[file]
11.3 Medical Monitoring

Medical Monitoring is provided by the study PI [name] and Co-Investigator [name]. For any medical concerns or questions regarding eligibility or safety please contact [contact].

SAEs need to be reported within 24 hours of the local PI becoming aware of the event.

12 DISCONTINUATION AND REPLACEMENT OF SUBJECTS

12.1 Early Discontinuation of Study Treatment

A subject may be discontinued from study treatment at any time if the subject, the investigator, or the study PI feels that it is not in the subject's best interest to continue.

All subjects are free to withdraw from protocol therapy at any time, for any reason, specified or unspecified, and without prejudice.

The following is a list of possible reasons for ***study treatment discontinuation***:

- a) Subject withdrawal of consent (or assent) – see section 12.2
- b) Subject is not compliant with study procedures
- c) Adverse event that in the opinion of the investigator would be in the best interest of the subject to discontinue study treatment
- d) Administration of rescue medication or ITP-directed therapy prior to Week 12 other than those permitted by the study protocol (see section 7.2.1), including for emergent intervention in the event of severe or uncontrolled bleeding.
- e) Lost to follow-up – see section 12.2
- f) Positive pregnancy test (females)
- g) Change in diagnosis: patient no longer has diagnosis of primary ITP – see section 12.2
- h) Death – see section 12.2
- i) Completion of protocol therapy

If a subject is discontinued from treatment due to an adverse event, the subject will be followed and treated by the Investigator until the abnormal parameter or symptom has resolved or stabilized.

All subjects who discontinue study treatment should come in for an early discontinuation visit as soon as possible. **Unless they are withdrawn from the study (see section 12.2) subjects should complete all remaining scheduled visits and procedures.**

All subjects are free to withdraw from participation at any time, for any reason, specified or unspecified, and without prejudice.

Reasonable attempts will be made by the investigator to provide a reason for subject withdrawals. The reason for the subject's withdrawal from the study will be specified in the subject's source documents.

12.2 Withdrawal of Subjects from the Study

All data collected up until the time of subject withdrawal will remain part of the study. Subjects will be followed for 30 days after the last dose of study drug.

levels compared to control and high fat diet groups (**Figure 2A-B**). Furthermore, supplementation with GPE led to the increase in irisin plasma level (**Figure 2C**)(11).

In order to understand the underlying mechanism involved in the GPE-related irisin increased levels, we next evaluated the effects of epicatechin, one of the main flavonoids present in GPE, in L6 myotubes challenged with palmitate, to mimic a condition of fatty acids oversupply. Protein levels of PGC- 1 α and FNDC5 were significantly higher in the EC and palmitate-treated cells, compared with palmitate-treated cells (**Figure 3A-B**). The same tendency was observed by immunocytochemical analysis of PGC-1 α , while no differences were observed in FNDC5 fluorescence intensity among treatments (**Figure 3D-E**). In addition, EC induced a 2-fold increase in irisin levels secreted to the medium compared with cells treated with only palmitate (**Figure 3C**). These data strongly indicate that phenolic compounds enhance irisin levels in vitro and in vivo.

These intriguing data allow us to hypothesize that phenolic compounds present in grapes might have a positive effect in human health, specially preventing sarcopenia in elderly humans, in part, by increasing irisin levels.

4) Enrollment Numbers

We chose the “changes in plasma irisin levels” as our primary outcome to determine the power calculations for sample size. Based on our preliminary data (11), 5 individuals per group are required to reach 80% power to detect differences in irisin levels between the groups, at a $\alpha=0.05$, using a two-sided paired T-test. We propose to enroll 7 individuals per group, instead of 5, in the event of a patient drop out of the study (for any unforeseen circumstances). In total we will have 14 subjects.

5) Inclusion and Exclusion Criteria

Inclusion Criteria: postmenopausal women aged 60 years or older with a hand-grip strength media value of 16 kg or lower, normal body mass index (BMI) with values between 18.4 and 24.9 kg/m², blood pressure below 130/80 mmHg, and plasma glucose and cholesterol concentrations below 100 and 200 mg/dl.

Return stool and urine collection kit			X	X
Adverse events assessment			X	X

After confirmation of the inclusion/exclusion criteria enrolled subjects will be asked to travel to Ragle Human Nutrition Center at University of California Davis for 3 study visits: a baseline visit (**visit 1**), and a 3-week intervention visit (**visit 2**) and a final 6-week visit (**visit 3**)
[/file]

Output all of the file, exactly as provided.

11.3 Medical Monitoring

Medical Monitoring is provided by the study PI [name] and Co-Investigator [name]. For any medical concerns or questions regarding eligibility or safety please contact [contact].

SAEs need to be reported within 24 hours of the local PI becoming aware of the event.

12 DISCONTINUATION AND REPLACEMENT OF SUBJECTS

12.1 Early Discontinuation of Study Treatment

A subject may be discontinued from study treatment at any time if the subject, the investigator, or the study PI feels that it is not in the subject's best interest to continue.

All subjects are free to withdraw from protocol therapy at any time, for any reason, specified or unspecified, and without prejudice.

The following is a list of possible reasons for ***study treatment discontinuation***:

- a) Subject withdrawal of consent (or assent) – see section 12.2
- b) Subject is not compliant with study procedures
- c) Adverse event that in the opinion of the investigator would be in the best interest of the subject to discontinue study treatment
- d) Administration of rescue medication or ITP-directed therapy prior to Week 12 other than those permitted by the study protocol (see section 7.2.1), including for emergent intervention in the event of severe or uncontrolled bleeding.
- e) Lost to follow-up – see section 12.2
- f) Positive pregnancy test (females)
- g) Change in diagnosis: patient no longer has diagnosis of primary ITP – see section 12.2
- h) Death – see section 12.2
- i) Completion of protocol therapy

If a subject is discontinued from treatment due to an adverse event, the subject will be followed and treated by the Investigator until the abnormal parameter or symptom has resolved or stabilized.

All subjects who discontinue study treatment should come in for an early discontinuation visit as soon as possible. **Unless they are withdrawn from the study (see section 12.2) subjects should complete all remaining scheduled visits and procedures.**

All subjects are free to withdraw from participation at any time, for any reason, specified or unspecified, and without prejudice.

Reasonable attempts will be made by the investigator to provide a reason for subject withdrawals. The reason for the subject's withdrawal from the study will be specified in the subject's source documents.

12.2 Withdrawal of Subjects from the Study

All data collected up until the time of subject withdrawal will remain part of the study. Subjects will be followed for 30 days after the last dose of study drug.

levels compared to control and high fat diet groups (**Figure 2A-B**). Furthermore, supplementation with GPE led to the increase in irisin plasma level (**Figure 2C**)(11).

In order to understand the underlying mechanism involved in the GPE-related irisin increased levels, we next evaluated the effects of epicatechin, one of the main flavonoids present in GPE, in L6 myotubes challenged with palmitate, to mimic a condition of fatty acids oversupply. Protein levels of PGC- 1 α and FNDC5 were significantly higher in the EC and palmitate-treated cells, compared with palmitate-treated cells (**Figure 3A-B**). The same tendency was observed by immunocytochemical analysis of PGC-1 α , while no differences were observed in FNDC5 fluorescence intensity among treatments (**Figure 3D-E**). In addition, EC induced a 2-fold increase in irisin levels secreted to the medium compared with cells treated with only palmitate (**Figure 3C**). These data strongly indicate that phenolic compounds enhance irisin levels in vitro and in vivo.

These intriguing data allow us to hypothesize that phenolic compounds present in grapes might have a positive effect in human health, specially preventing sarcopenia in elderly humans, in part, by increasing irisin levels.

4) Enrollment Numbers

We chose the “changes in plasma irisin levels” as our primary outcome to determine the power calculations for sample size. Based on our preliminary data (11), 5 individuals per group are required to reach 80% power to detect differences in irisin levels between the groups, at a $\alpha=0.05$, using a two-sided paired T-test. We propose to enroll 7 individuals per group, instead of 5, in the event of a patient drop out of the study (for any unforeseen circumstances). In total we will have 14 subjects.

5) Inclusion and Exclusion Criteria

Inclusion Criteria: postmenopausal women aged 60 years or older with a hand-grip strength media value of 16 kg or lower, normal body mass index (BMI) with values between 18.4 and 24.9 kg/m², blood pressure below 130/80 mmHg, and plasma glucose and cholesterol concentrations below 100 and 200 mg/dl.

Return stool and urine collection kit			X	X
Adverse events assessment			X	X

After confirmation of the inclusion/exclusion criteria enrolled subjects will be asked to travel to Ragle Human Nutrition Center at University of California Davis for 3 study visits: a baseline visit (**visit 1**), and a 3-week intervention visit (**visit 2**) and a final 6-week visit (**visit 3**)